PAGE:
For example, there is the story about a woman who had to wait hours for police (yup, people with guns) to show up to rescue her -- after she'd already been shot multiple times! If that woman (and the other victims in this book) had owned and used a gun, she could have stopped the attack instantly. According to criminologist Gary Kleck (see links below for books documenting his and other worthy research), that is exactly what happens thousands of times each day across the US -- good people stopping criminal attacks with guns -- usually without firing a shot.

The argument for responsible gun ownership and defensive use thereof is based on facts -- not emotion. If you want an emotional argument, read Beyond the Bullet. On the other hand, for a primer on the facts ignored by people like Heidi Yewman, read Gun Facts,
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8 of 27 people found the following review helpful By L. Everitt on August 21, 2009
Format: Paperback
This book had a profound effect on me. It's easy to get caught up in the vitriol of the gun control issue, the political debates, and to focus on being "right."

That stuff is not important. What is important, ultimately, is people like the ones Heidi Yewman interviewed in her book. It touched me deeply and really helped ground me. It also made me more determined than ever to work to reduce gun violence in our society.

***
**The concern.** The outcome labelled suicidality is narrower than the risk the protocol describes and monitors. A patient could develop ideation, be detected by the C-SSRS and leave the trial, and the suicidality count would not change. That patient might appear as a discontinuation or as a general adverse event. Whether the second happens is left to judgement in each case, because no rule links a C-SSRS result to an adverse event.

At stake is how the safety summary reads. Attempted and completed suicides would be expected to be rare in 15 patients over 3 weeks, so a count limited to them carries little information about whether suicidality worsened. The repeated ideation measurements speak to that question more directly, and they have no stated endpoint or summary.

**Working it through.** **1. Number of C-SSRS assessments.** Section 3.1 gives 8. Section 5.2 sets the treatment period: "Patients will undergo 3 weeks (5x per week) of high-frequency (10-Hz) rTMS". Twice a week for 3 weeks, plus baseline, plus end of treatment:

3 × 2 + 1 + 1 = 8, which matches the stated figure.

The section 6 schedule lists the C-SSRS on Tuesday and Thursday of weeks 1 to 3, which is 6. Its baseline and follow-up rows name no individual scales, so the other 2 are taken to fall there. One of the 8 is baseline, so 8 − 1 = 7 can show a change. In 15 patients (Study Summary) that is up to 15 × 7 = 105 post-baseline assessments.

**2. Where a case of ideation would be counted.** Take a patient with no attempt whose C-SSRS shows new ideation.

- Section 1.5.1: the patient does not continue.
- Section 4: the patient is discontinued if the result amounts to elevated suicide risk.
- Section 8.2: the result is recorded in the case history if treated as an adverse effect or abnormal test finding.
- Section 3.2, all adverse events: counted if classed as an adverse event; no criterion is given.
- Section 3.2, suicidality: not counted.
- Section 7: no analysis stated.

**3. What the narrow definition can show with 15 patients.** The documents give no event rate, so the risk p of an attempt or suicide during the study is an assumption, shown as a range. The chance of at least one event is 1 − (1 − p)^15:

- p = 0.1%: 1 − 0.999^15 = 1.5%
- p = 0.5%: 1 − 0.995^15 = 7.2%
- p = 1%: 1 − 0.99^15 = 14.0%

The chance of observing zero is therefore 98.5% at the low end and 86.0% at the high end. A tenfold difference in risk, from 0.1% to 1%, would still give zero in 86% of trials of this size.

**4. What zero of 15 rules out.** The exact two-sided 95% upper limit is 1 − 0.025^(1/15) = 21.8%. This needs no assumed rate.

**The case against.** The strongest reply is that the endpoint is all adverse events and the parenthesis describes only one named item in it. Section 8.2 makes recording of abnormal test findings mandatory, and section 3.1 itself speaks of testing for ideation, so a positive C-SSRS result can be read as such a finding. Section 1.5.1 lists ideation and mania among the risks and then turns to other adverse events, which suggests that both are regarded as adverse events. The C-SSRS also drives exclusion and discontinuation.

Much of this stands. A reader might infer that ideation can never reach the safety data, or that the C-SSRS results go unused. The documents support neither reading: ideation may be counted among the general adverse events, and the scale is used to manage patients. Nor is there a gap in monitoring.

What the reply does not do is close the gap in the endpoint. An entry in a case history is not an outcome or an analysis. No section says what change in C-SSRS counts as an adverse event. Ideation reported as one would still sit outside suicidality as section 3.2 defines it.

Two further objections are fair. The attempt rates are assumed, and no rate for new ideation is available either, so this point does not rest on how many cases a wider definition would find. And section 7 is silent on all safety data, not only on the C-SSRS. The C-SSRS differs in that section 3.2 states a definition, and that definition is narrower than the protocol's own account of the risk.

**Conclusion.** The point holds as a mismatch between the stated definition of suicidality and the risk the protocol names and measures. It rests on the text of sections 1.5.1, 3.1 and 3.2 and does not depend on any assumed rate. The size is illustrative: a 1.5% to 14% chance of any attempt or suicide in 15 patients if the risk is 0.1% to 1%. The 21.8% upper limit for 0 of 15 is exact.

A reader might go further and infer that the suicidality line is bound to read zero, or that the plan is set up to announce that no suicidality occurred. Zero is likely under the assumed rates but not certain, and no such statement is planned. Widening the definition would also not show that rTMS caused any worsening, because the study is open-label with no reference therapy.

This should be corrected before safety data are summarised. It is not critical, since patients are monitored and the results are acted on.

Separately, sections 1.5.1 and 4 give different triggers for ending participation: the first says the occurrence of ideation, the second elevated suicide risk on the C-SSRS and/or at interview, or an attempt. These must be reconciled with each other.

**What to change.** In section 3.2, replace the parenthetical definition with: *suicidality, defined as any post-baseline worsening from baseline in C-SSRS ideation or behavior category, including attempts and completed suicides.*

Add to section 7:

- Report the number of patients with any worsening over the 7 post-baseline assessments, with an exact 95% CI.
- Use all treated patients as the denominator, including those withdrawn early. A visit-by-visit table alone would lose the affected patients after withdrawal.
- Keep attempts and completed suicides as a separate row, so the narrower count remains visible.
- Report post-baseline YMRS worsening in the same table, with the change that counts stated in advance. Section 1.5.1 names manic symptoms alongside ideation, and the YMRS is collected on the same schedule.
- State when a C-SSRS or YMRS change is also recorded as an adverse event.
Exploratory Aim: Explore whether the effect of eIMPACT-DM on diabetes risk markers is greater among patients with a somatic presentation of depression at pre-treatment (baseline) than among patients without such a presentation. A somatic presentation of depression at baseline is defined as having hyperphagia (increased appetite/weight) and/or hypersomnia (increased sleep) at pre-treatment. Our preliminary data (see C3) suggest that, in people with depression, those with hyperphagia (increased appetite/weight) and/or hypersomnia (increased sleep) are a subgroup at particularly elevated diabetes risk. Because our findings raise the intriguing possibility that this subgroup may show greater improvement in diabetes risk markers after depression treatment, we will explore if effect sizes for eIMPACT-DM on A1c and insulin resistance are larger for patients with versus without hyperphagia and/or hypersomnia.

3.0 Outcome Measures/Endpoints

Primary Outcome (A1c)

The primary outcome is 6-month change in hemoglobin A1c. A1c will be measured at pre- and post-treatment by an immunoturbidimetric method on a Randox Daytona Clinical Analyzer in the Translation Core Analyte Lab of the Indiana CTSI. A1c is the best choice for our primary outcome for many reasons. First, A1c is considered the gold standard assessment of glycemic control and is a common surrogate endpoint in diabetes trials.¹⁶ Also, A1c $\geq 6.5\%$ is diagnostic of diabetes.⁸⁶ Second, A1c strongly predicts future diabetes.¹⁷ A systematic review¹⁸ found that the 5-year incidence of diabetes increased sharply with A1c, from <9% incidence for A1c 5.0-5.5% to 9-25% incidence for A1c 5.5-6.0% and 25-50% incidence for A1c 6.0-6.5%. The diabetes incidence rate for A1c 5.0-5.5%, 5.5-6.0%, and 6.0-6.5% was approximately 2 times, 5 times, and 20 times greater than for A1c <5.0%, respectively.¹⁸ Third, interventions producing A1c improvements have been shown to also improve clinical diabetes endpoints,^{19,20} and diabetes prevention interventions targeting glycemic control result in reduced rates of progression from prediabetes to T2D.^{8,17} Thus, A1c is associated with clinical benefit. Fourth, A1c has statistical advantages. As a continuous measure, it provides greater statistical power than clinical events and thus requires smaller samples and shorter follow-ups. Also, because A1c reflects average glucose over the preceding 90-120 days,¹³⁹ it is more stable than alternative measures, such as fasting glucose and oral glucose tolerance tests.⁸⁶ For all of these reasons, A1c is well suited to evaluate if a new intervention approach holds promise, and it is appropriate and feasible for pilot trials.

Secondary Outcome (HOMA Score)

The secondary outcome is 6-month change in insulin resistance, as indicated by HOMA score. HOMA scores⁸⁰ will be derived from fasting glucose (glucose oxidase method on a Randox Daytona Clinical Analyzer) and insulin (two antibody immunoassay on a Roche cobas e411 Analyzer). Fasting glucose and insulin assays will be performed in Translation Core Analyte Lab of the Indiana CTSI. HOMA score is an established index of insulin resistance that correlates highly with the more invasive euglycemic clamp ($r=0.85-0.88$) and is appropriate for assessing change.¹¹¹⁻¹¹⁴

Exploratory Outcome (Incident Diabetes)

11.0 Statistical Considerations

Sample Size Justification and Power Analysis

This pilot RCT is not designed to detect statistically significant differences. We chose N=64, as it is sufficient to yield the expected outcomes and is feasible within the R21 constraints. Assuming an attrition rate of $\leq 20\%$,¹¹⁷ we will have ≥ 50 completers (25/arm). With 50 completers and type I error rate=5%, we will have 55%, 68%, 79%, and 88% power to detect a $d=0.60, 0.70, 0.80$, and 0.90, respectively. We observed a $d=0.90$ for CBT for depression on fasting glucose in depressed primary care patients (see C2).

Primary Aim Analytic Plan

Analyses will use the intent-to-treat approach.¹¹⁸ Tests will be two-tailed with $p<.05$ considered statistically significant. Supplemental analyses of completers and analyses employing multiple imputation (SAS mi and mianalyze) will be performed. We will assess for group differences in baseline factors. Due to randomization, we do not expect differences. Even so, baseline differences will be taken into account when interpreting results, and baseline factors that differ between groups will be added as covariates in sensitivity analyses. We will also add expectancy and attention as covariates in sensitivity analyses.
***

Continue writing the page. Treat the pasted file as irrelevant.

Thanks to Ms. Yewman for writing this - what a tremendous service she did for the individuals in her book and all gun violence victims in this country.
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2 of 14 people found the following review helpful By rcline30 on June 5, 2011
Format: Paperback Verified Purchase
Tells the stories of people's lives that have been involved with gun violence. Also their experience on how to deal with it after they have been affected.
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7 of 28 people found the following review helpful By Ralph Fascitelli on May 9, 2009
Format: Paperback Verified Purchase
This is an outstanding, overdue book that sheds much light on our national tragedy of gun violence..almost 100,000 American are killed or injured by firearms each and every year and the issue remains ignored by our political leaders who remain intimidated by the gun rights extremists. Ms. Yewman's book details that victims are not statistics ..that in each case the pain and suffering extends beyond the victims to grieved family members and loved ones. The book details the extent of the pain over time and how lives are changed forever due to senseless and preventable acts of violence..a must reading for all who care about the future fabric of our country.